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Monday, October 02, 2006

Consider Distributism

I would like to pass on some information on Distributism, a virtually unknown economic alternative to capitalism, communism and socialism. Yes, another way does exist; there is hope! Although Day never said she was a distributist, she often wrote of it and her son-in-law ran a mail order distributist book store. The values of distributism, the Worker Movement and personalism all go together. The theory most closely relates to the feudal system of the middle ages (not the dark ages mind you) and was written about in the early 20th century by the likes of Belloc and Chesterton. I believe Belloc coined the term Distributism. I am still learning about it myself but it is a fascinating idea. I do not think we will ever create a heaven on earth, but a Distributist system would sure be nice. I will not try to summarize it here as I would more likely confuse than clarify so let me pass along these websites. First The Distributist Review is a blog that, what else, reviews international news and passes along stories of distributism at work in the world today as well as painful examples of capitalism gone astray. Distributism: The Third Alternative of the New Christendom offers a basic overview of distributism that anyone can understand with lots of direction on where to head next for more info. Finally, I will recommend the Distributism and Catholic Social Teaching Home Page. Lots of links on where to find all sorts of info on distributism and how it relates to the Catholic Church. If anyone knows any other good sites, feel free to post them in the comments section. I'm ordering up some Belloc and hopefully will have some more input on the topic in the near future. Until then, consider this Day's thoughts on the matter.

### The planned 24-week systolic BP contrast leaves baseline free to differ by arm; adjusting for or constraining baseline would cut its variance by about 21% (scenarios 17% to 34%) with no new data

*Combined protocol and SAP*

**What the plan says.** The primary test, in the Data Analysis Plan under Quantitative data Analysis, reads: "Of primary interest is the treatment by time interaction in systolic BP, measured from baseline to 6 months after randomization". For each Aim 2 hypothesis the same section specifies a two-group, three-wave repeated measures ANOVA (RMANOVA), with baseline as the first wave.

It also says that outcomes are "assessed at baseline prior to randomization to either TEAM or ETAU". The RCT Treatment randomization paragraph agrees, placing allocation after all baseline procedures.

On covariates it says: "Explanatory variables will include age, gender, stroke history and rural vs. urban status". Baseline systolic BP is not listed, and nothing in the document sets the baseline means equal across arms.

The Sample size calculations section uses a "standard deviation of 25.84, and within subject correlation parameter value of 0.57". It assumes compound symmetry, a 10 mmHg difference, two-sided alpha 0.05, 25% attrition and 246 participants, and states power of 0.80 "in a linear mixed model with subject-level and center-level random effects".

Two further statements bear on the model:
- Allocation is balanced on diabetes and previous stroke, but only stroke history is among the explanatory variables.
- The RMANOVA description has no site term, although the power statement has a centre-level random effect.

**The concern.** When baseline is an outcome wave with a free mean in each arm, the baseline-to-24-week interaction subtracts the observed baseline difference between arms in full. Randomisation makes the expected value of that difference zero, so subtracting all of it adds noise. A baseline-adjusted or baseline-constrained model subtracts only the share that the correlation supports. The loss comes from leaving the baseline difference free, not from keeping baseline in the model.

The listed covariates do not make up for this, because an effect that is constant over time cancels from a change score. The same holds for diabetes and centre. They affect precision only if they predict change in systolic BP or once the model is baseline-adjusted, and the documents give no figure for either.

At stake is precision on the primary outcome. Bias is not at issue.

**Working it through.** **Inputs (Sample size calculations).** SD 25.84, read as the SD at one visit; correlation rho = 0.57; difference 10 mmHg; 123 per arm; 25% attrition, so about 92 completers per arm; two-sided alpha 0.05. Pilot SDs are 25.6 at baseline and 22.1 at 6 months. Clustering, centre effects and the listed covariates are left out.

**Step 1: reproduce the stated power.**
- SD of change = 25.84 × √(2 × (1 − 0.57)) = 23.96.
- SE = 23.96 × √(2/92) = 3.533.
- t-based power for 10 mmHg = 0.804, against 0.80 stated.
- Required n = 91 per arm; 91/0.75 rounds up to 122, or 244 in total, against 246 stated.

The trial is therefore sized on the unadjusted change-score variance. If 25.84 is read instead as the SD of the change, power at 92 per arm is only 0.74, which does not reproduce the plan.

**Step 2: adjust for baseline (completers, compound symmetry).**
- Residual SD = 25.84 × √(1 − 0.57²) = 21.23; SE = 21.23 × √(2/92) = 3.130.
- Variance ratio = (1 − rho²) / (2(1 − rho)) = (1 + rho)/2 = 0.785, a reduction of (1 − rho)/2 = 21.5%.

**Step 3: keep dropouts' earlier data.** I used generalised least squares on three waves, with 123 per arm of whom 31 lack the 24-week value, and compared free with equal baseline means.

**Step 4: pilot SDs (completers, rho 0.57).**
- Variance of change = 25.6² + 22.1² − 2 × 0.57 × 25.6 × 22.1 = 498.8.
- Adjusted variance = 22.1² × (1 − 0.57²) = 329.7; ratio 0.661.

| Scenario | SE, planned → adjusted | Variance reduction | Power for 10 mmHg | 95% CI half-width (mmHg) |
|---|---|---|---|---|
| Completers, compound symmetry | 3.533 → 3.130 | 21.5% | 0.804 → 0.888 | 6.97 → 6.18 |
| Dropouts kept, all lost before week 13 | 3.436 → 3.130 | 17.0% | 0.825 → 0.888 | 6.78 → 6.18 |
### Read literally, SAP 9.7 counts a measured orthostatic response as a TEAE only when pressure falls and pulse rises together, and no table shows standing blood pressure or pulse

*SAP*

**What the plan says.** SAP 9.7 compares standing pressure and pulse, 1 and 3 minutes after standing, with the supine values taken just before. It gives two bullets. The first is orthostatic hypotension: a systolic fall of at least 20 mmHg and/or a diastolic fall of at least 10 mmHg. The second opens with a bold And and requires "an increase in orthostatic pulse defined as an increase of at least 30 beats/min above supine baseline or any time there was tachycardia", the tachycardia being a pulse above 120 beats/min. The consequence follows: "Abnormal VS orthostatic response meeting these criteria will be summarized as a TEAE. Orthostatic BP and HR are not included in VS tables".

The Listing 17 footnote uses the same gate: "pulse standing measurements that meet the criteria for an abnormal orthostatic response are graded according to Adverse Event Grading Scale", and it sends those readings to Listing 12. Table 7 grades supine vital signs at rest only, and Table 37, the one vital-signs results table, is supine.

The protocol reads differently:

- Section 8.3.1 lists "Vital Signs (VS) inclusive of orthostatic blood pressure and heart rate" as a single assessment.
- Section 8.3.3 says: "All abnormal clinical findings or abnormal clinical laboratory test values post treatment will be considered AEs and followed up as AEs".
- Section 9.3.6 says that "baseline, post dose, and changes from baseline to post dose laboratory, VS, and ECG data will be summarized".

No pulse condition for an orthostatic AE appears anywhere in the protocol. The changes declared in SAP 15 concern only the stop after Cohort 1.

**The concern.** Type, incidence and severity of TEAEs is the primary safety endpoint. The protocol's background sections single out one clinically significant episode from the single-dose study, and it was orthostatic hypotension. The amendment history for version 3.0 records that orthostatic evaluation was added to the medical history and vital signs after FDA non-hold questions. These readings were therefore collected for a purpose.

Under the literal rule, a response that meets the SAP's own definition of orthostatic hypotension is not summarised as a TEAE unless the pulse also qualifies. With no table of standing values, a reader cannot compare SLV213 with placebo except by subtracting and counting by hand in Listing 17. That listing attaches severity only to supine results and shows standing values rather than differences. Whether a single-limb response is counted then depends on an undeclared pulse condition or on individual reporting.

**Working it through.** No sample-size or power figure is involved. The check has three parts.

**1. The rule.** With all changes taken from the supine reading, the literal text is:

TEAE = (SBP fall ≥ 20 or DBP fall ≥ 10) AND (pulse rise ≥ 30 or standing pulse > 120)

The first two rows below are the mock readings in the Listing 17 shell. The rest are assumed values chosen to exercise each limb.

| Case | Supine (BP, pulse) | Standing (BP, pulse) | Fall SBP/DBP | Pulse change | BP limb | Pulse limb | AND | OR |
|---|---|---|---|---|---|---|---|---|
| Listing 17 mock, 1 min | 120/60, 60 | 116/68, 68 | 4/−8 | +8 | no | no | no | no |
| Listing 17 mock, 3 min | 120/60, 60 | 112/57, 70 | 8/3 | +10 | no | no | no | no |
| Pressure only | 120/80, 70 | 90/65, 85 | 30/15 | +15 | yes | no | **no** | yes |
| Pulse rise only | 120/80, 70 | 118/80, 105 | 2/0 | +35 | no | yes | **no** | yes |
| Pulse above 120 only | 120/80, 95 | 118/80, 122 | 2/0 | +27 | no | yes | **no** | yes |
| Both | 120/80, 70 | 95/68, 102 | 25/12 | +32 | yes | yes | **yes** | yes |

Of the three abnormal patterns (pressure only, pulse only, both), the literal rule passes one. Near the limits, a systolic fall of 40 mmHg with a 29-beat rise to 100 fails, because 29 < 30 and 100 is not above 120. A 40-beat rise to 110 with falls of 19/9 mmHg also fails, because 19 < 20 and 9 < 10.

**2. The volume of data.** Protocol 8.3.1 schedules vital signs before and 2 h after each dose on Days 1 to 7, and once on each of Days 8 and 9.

"Articles on Distributism - 2"
By Dorothy Day
The Catholic Worker, July-August 1948, 1,2, 6. Summary: (DOC #160) Argues that distributism is the only alternative to the US economy. Distributism is an alternative to capitalism and socialism built around "the village economy" and a more just distribution of wealth. Quotes four modern Popes in its support. Summarizes its principles with the following Statements: "land is the most natural form of property" "wages should enable man to purchase land" "the family is the most perfect when rooted in its own holdings" "agriculture is the first and most important of all arts." (See also DOC #159 and DOC #161) For complete article via